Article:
“I explain this way.  You outside in cold rain naked.  Feel bad.  Many other women outside in cold rain also.  All feel bad.  You say, ‘Tiki, you forget your feel bad, take all other feel bad from other people, put inside your heart to make all feel better.’  Now you feel terrible pain; now all the people pain inside Tiki heart.  Now you hold pain there, like baby in stomach.  Feel sorry for all the pain.  What happen is soon you feel warm, even in cold rain.  No longer is cold rain hurting Tiki.  Soon other people they not feel cold rain so much.  Tiki make miracle; take cold rain, change to better.  This called ‘compassion’ and this all great spirits have for healing all hurt and suffering.  So great spirits they not hurt or suffer but they have deep sorrow and this turn to joy in great spirit heart.  Secret power; greatest power in the All World.

“This power where I come from long, long ago; where also much suffering; we call true love.  Not many great spirits in worlds.  Not many understand.  Right name for true love is compassion.  You understand this?”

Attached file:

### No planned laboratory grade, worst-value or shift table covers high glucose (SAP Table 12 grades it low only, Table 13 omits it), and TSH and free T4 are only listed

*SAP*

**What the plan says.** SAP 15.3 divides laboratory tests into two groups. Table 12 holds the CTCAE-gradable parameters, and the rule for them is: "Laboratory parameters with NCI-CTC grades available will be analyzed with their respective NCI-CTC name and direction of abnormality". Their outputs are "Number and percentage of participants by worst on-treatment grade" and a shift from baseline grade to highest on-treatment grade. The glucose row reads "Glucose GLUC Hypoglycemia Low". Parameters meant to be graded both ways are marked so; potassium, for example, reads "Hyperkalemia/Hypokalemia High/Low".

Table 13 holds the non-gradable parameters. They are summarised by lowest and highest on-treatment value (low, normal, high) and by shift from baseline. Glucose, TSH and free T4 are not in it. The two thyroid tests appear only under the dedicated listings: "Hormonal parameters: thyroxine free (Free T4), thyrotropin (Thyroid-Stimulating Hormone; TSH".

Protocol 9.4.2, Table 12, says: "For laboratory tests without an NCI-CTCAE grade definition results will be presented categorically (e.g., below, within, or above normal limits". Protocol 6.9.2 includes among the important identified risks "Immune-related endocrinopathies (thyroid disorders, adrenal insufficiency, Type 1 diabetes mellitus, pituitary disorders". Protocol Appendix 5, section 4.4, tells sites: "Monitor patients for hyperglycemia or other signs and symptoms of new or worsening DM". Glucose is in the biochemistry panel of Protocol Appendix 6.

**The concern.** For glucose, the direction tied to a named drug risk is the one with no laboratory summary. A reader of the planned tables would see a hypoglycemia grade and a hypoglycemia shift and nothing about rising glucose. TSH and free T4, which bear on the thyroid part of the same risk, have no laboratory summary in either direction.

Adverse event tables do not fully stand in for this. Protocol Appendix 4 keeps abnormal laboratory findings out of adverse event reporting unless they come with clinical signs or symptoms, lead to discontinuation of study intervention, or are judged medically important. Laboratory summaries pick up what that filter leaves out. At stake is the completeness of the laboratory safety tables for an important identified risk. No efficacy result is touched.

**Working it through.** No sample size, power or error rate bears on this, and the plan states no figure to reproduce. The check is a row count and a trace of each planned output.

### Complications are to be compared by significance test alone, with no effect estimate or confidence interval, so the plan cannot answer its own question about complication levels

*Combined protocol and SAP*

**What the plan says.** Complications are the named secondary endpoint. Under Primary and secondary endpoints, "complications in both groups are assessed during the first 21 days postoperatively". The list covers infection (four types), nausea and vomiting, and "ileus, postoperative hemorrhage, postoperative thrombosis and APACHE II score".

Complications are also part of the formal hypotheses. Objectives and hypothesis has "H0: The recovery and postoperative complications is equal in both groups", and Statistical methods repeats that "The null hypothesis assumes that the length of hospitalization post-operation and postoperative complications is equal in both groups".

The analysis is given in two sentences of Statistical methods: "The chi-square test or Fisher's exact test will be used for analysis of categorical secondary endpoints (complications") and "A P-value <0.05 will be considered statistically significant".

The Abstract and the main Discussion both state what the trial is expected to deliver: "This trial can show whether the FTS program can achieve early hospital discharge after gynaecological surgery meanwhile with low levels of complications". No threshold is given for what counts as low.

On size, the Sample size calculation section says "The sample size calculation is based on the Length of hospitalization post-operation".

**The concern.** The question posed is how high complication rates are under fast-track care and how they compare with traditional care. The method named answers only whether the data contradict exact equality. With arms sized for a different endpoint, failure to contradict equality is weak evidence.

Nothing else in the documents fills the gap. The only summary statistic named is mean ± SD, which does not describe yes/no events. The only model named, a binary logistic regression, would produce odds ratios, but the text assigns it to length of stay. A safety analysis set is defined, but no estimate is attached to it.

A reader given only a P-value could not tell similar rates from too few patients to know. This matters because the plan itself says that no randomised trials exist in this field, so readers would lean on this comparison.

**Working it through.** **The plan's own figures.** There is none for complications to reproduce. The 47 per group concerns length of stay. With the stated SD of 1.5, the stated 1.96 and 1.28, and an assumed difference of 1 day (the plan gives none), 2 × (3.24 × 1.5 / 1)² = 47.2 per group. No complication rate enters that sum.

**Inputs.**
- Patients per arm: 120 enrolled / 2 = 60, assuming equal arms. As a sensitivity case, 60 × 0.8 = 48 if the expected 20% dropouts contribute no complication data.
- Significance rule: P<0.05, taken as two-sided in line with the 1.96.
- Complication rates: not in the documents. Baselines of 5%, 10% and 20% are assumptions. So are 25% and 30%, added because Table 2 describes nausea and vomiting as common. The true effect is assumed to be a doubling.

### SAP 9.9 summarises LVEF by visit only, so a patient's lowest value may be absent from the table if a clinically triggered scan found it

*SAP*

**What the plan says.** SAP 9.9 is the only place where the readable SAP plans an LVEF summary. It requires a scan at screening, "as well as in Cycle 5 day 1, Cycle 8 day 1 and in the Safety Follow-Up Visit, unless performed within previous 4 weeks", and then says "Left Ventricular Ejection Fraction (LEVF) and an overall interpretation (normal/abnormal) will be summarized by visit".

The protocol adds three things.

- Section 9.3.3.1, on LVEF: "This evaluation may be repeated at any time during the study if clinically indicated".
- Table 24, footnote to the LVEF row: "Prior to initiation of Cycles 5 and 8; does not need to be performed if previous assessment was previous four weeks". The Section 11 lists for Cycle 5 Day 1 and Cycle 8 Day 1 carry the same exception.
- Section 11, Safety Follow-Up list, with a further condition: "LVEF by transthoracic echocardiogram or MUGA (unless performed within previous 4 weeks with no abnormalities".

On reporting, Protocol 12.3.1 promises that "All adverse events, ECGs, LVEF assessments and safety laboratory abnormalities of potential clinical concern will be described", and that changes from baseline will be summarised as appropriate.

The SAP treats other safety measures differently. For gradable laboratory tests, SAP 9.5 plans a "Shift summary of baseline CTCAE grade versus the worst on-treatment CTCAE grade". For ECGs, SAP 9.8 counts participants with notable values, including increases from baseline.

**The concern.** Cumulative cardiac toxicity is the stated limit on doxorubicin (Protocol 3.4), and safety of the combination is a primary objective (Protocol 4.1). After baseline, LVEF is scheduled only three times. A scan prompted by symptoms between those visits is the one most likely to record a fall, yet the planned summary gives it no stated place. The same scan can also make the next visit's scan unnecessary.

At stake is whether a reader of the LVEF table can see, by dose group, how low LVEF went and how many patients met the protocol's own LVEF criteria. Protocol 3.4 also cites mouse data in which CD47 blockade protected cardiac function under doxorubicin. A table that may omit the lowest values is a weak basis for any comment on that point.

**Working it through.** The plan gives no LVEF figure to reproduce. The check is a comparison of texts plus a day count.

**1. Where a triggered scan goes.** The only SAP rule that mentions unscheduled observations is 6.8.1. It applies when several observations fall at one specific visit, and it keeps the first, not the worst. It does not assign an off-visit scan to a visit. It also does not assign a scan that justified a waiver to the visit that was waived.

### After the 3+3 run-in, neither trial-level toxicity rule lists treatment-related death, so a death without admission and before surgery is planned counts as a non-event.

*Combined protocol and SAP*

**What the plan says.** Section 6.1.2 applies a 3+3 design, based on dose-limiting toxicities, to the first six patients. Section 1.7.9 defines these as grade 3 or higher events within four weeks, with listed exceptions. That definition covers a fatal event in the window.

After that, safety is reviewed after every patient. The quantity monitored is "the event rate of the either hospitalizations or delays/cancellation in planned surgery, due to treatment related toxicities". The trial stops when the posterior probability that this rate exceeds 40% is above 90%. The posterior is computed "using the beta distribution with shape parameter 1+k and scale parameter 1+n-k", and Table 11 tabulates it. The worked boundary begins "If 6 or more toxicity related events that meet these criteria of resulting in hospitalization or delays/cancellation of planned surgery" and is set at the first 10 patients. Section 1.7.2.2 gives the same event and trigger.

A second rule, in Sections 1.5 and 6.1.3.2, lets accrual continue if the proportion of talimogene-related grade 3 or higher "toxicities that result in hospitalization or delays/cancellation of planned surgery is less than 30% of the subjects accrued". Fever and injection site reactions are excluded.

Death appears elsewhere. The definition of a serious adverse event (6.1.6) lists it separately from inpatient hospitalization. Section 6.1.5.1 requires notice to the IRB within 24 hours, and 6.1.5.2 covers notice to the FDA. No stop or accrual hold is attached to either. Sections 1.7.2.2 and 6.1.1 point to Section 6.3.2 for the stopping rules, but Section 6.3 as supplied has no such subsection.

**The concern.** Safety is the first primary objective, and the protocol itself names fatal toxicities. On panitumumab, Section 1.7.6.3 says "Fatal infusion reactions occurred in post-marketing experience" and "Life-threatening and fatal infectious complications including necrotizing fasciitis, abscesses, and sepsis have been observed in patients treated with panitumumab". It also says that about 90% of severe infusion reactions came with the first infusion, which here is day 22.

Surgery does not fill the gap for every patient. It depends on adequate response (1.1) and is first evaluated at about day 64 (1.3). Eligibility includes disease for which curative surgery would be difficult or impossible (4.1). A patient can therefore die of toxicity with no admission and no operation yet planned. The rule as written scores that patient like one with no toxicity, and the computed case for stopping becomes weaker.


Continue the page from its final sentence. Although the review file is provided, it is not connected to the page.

“Com – pash – shon.  True love.  I not feel sorry for Tiki, only for other have pain.  Have to be very strong woman to have com… pashon.  If all pain is because people do evil, still have compashon, still love people?  Still take people pain in heart to heal and find happy joy?”  

“Tiki very intelligent and understand.  That is how it supposed to work.  Yes, take very, very strong woman to do real love.  Not many strong people like that.  Not many are compassionate people.” 

“Compashonat?  Compashon is name thing; is have thing.  Compashonat is being thing, yes?” 

‘Amazing,’ I think to myself.

All the while we are talking low; while the storm is slowly abating and we are wrapped in the warm fresh straw and the warmth of our bodies I can visualize her eyes shining in the dark with each input of new information, each new idea, each new concept.  I can feel her surging with the anticipation that these teachings will change her life and her world.  It is as if I had introduced her to a new magic weapon to train on and take with her in the arena to defeat her opponents.